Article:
This commentary, part of the book symposium on Katharina Pistor's The Code of Capital, focuses in particular on the epistemic dimensions of the phenomena she describes. Knowledge can be coded as capital, through intellectual property rights, and these can be done in ways that unjustly favor privileged actors at the cost of the common good, as Pistor demonstrates with regard to the patenting of genetic markers. Interestingly, however, knowledge can also be appropriated without the use of legal tools, simply by appropriating data from consumers, as Zuboff, for example, has argued. A second epistemic dimension of Pistor's work lies in the fact that the legal coding of capital is itself little know and receives little public discussion. This, of course, plays into the hands of those who benefit by problematic forms of such coding. By putting these issues up for debate, The Code of Capital fulfill itself an important epistemic role, which can be categorized as a form of "democratic professionalism", i.e., professionals enabling a critical public discourse about the activities in their own field.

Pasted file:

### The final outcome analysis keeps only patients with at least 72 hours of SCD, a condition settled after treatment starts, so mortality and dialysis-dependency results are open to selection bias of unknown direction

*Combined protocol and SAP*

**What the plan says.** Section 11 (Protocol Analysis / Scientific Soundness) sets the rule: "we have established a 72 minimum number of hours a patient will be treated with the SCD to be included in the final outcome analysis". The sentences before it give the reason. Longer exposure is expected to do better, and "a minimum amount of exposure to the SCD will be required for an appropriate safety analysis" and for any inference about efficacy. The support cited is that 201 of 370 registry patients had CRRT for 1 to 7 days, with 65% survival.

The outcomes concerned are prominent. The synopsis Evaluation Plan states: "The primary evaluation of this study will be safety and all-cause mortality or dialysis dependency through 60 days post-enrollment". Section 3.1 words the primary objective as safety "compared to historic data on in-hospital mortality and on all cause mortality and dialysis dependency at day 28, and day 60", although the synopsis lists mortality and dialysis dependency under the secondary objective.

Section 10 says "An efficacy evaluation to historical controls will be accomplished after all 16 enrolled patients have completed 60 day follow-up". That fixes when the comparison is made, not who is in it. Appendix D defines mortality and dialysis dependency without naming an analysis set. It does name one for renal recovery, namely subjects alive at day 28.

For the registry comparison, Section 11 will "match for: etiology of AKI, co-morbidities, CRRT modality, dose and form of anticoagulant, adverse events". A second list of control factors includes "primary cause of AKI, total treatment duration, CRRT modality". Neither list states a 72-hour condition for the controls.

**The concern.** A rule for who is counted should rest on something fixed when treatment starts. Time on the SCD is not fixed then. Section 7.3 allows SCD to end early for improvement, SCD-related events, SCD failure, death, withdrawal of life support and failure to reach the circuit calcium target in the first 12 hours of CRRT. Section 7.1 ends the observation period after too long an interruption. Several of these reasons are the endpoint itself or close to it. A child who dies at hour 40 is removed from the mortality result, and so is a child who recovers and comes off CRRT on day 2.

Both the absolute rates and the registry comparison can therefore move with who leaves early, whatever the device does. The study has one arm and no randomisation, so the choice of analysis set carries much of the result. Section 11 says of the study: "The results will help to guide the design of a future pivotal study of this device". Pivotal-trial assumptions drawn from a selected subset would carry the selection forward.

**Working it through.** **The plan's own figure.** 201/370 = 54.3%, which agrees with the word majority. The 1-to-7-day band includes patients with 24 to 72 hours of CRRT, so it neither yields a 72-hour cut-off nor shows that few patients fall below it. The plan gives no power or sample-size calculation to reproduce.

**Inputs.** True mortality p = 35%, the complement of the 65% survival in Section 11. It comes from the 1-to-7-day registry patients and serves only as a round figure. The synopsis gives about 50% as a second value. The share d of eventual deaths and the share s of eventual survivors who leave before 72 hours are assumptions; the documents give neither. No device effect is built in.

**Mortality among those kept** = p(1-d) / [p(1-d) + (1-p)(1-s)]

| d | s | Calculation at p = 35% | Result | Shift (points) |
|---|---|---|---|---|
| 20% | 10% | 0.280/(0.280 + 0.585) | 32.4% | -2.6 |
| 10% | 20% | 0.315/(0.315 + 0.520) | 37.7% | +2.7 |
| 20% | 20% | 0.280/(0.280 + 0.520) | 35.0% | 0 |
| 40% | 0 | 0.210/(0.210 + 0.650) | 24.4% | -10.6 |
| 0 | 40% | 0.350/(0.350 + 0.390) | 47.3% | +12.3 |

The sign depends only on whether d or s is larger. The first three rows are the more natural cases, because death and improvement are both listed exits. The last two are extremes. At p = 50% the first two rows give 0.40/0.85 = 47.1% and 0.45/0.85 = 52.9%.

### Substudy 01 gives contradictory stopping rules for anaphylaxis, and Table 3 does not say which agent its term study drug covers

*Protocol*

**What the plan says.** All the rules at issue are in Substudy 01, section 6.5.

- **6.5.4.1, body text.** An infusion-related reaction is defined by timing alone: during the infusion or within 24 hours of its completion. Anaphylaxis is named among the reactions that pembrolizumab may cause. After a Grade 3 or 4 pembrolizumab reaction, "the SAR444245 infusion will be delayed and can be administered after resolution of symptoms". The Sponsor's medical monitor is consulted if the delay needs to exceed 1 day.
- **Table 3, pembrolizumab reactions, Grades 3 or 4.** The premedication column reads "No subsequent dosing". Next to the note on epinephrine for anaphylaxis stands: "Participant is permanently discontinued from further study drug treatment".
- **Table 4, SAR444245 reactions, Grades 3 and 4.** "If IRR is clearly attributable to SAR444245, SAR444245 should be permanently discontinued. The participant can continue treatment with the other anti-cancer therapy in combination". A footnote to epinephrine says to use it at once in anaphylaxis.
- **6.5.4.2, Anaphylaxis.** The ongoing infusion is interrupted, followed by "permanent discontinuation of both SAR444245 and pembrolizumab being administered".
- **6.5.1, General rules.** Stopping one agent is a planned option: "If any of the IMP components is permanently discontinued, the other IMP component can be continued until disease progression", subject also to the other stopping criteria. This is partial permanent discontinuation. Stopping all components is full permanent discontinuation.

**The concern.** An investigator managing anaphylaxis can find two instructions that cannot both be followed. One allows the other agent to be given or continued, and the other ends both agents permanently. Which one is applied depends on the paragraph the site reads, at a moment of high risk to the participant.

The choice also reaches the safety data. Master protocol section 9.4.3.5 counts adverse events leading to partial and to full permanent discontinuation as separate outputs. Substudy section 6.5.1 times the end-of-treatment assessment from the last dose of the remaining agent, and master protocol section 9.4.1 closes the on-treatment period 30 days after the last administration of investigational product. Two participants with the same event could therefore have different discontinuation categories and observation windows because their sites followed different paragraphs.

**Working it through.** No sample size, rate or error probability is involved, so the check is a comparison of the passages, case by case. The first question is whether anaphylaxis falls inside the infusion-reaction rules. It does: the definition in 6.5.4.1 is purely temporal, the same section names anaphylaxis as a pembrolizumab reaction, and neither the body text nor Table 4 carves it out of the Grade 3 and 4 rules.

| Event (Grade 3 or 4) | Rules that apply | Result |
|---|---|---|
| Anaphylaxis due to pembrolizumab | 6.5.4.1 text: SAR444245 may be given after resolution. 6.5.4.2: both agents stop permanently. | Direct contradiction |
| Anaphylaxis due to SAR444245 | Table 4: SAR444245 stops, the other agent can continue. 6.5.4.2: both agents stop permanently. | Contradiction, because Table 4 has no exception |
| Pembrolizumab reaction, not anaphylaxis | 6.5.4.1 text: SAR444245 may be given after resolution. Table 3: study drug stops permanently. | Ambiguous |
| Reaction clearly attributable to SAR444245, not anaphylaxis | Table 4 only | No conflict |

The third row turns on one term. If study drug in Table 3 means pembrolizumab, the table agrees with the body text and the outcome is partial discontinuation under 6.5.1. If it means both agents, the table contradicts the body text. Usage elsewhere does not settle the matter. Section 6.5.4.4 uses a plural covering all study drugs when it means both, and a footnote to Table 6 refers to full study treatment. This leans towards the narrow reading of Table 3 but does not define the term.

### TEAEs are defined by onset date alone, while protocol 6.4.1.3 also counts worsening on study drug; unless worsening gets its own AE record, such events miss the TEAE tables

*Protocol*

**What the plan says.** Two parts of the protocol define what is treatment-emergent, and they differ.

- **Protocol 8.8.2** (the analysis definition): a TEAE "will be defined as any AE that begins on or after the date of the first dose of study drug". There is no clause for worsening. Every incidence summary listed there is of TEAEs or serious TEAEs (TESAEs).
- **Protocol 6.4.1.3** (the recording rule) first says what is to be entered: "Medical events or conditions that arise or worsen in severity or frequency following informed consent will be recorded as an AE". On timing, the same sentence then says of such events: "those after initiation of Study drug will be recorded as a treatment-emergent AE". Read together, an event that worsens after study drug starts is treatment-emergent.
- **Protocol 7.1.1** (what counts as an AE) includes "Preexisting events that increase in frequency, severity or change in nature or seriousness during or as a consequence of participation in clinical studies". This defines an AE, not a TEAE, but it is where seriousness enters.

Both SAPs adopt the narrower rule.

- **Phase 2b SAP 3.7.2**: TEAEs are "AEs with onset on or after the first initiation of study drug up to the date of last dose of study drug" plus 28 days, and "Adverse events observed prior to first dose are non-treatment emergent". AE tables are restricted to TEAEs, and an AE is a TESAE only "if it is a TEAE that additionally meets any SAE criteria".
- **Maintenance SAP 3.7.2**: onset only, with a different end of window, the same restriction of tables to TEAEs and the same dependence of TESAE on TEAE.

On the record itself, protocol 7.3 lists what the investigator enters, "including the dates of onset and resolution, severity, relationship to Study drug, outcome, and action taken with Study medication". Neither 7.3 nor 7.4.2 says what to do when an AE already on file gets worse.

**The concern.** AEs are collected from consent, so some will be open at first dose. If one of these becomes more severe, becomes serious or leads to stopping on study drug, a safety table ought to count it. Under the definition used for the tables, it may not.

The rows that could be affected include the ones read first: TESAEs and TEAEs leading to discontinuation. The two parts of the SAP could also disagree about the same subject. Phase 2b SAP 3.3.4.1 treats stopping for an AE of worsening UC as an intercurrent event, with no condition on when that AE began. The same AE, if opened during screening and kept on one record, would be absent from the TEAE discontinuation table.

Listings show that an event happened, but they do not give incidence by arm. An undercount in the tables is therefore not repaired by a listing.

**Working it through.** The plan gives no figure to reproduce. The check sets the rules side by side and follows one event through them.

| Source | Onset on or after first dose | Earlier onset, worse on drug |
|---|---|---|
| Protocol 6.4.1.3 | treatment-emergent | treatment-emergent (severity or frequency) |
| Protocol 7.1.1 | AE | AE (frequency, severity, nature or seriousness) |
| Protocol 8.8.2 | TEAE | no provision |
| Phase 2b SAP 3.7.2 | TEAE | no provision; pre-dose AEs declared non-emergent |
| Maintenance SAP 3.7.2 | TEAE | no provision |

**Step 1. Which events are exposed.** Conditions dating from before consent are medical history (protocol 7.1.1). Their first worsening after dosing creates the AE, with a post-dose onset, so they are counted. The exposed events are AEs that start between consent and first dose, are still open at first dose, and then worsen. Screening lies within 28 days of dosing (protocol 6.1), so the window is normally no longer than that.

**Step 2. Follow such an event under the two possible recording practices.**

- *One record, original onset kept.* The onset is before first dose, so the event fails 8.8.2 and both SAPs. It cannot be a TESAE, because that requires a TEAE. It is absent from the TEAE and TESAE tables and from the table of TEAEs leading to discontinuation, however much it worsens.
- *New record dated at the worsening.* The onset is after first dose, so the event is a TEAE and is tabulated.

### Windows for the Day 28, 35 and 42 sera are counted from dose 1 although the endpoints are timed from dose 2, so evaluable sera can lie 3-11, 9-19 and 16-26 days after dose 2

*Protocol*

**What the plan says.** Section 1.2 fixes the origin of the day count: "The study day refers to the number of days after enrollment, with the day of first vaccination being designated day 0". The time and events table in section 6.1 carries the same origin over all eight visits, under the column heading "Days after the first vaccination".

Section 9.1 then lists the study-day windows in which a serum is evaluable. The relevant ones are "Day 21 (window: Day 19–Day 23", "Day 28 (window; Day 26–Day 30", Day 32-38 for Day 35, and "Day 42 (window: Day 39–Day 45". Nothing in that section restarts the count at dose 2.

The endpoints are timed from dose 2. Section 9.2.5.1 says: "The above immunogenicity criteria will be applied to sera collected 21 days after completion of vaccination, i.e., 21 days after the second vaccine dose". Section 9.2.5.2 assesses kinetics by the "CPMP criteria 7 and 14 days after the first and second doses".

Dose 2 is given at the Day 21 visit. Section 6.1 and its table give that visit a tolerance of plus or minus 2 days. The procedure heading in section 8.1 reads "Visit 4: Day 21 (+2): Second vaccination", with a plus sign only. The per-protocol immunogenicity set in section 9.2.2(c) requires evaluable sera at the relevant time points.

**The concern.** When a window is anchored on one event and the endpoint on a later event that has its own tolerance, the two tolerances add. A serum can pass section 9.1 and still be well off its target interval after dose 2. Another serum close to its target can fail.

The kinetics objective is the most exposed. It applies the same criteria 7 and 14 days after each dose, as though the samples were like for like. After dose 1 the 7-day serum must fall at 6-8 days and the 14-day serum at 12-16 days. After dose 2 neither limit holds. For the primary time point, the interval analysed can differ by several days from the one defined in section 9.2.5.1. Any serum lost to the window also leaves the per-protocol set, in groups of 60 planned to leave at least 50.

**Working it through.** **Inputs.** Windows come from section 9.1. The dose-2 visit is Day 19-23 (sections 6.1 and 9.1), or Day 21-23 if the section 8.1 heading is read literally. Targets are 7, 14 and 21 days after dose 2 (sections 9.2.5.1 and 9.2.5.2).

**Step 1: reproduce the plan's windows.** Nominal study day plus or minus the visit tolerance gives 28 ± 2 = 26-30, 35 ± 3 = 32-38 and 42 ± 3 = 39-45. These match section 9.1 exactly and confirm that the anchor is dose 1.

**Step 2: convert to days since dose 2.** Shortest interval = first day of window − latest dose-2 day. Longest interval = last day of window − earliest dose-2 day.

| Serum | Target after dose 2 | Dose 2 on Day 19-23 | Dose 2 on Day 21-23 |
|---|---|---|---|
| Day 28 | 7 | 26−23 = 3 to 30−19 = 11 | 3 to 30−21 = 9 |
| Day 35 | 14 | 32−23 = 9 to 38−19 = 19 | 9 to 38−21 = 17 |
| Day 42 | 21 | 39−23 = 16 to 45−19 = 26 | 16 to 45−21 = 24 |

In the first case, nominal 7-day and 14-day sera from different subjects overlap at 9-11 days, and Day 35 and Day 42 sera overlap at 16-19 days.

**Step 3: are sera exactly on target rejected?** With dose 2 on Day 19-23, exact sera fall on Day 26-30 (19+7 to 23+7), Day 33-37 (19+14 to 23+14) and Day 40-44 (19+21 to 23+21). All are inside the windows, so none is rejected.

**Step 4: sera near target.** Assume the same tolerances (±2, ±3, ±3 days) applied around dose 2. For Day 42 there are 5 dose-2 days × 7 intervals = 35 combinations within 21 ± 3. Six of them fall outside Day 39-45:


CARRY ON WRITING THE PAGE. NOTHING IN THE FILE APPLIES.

- democratic professionalism
- political epistemology